These are my direct ancestors who were involved in the American Revolution. I verified most of them with the online database of The Daughters of the American Revolution (indicated by the DAR ID number and link).
William Carpenter: served in the Revolutionary War at Dorchester Heights, in Captain Hodges’ company, from August to November, 1776; second time enlisted in Captain Solomon Robinson’s company, in Colonel Wade’s regiment in the Rhode Island alarm; June 21, 1778, served 22 days; again as private in Captain Silas Cobb’s company, in Colonel Keyes’ regiment in the Rhode Island alarm; Aug. 26, 1777, served 4 months, 7 days; enlisted again as private in Captain John Allen’s company, Colonel Thomas Carpenter’s regiment, in the Rhode Island alarm; July 27, 1780 and served 6 days.
Stilson Eastman : Served out of NH under CAPT JOSHUA ABBOTT, LCOL HENRY GERRISH. He was a member of the New Hampshire Militia when the American Revolution started. On July 5, 1777, he joined a regiment led by Lt. Col. Henry Gerrish and marched for the relief of Fort Ticonderoga. After a march of 75 miles they turned around and marched back upon the news that the fort had been evacuated. He was discharged July 12, 1777. In september, 1777, Stilson joined a regiment again under Lt. Col. Henry Gerrish and marched to join the Northern Continental Army at Saratoga. He was in the Battle Of Saratoga and was present for the surrender of British General Burgoyne.
Johannes “John” Hartman: John Hartman served on the Committee of Chester County, 1774, to enforce the acts of the Continental Congress. He was born before 1725 in Germany; died, 1785, in Chester County.
Johnathan Hutchins: Private, Capt. Josiah Davis’s co., Col. Joseph Prime’s (York Co.) regt.; joined June 11, 1780; discharged Dec. 8, 1780; service, 6 mos.; enlistment, 8 months; regiment raised in York Co. for defense of eastern Massachusetts; roll sworn to at Arundel; also, Lieut. Nathaniel Hutchings’s detachment; marched Aug. 12, 1781; discharged Aug. 25, 1781; service, 16 days; detachment sent by Selectmen of Fryeburg to guard frontiers on Androscoggin river; also, Sergeant, in a company commanded by Lieut. Stephen Farington; enlisted July 22, 1782; discharged Sept. 3, 1782; service, 1 mo. 12 days; company raised in and for defence of York and Cumberland counties and stationed at “Sudbury-Canada.”
“Massachusetts Soldiers and Sailors in the War of the Revolution Vol. I-XVII.” Boston, MA, USA: Wright and Potter Printing Co., 1896. Vol 8, pg 582
Nicholas Ickes: at the age of 16, served as a substitute in the Pennsylvania militia.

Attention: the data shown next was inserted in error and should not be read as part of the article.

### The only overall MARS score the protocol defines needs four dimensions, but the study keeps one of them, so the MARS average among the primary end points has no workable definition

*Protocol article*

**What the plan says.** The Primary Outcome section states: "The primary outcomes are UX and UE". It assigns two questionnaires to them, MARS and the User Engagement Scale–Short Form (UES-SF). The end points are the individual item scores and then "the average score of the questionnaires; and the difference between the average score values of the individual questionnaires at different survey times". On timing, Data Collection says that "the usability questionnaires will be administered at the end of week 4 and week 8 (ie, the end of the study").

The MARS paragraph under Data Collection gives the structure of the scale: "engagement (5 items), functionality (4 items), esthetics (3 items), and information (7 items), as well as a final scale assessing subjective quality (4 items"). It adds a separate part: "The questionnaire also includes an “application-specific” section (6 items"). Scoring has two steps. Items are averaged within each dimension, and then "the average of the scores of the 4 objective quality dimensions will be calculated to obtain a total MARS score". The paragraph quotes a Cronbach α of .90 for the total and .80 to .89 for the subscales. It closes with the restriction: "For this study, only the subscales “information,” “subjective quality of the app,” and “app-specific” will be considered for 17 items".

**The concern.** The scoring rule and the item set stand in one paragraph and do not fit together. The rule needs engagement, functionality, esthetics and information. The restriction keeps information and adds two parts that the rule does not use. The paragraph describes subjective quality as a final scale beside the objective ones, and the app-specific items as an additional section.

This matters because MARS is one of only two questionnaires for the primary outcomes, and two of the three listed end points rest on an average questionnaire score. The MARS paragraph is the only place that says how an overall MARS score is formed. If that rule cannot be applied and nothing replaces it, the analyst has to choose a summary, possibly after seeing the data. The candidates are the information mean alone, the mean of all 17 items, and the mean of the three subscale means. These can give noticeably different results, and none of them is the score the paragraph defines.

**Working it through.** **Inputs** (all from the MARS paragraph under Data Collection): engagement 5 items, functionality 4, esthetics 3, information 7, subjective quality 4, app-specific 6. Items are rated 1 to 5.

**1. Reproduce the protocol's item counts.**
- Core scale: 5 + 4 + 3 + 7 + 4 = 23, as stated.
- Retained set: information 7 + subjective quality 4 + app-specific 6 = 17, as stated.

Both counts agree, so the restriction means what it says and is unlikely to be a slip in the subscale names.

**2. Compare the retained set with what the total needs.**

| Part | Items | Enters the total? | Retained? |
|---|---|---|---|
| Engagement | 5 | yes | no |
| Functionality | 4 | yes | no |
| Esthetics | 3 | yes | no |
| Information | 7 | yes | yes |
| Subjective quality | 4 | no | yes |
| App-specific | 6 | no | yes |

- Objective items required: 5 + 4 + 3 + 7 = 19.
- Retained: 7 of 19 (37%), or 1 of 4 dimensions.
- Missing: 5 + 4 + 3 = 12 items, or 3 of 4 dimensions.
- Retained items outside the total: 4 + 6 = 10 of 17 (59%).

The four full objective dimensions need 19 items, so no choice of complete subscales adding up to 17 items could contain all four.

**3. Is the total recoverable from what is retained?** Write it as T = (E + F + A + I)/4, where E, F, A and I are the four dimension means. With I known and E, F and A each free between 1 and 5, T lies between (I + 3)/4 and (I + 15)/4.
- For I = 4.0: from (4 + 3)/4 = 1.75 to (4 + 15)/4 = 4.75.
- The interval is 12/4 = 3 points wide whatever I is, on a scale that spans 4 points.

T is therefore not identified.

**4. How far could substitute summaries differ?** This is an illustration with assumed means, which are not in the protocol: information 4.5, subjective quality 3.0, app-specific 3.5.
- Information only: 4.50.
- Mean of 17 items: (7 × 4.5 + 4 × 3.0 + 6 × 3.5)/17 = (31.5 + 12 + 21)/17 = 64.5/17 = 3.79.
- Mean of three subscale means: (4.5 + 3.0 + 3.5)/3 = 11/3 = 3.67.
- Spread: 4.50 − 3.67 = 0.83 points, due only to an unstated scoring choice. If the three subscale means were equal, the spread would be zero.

Zachariah Rice: a patriot, who did much work for the government during the Revolutionary War, and assisted in building the hospital at “Yellow Springs,” Chester County.
Zachariah Rice enlisted in the Continental Army as an engineer and carpenter, under the command of General George Washington. He helped build the Yellow Springs Hospital near his home in Chester County, which would soon be used as a field hospital for the casualties of the war. His wife, Abigail, became a recurrent visitor to the hospital, spending much of her time ministering to the sick and wounded soldiers. As a result of her devotion to help the suffering, she contracted typhus, which would later cause her untimely death.
On September 11, 1777, Washington encountered General William Howe’s army at the Battle of Brandywine. As the battle ensued and the casualties mounted, Washington soon realized that he was hopelessly outnumbered and poorly supplied to resume the fight. He wisely decided to withdraw, saving his men to “fight another day”. During his retreat, Washington and his staff officers stopped at the Rice farm and asked Abigail if they could have some water. She sent one of her daughters to retrieve a pitcher of water from their well, to which she added some sugar, spices, and rum, making a drink that was popularly known as “flip”. Abigail handed the drink to him and said, “Here, my Lord.” Washington quickly replied, “We have no titles here, we are all brothers.” As General Washington drank this beverage, Abigail’s five-year-old daughter, Susannah, approached him. Washington smiled, picked her up, and sat her on his knee while he finished his drink.
Maria Appolonia “Abigail” (Hartman) Rice: Note: DAR now requires further documentation to claim Abigail as a qualifying ancestor for membership. Previous evidence used is now deemed too anecdotal. Service was unofficial, so no documentation.
Original tombstone was stolen, but a new marker was placed by: ABIGAIL HARTMAN RICE CHAPTER, D.A.R. (see image attached) It reads: SERVED AS A NURSE AT YELLOW SPRINGS HOSPITAL DURING THE AMERICAN REVOLUTION. It’s said some sick soldiers from the nearby Valley Forge camp were brought to the hospital. See notes under her husband Zachariah above for more detail about Abigail’s service.
Samuel Weeks: Patriotic service during American Revolution, SIGNED ASSOCIATION TEST, CANTERBURY
JK notes: This amounted to a pledge of allegiance to the Continental Congress and the new country. Each county in New Hampshire was required to take roll of all those who signed it, and those who refused.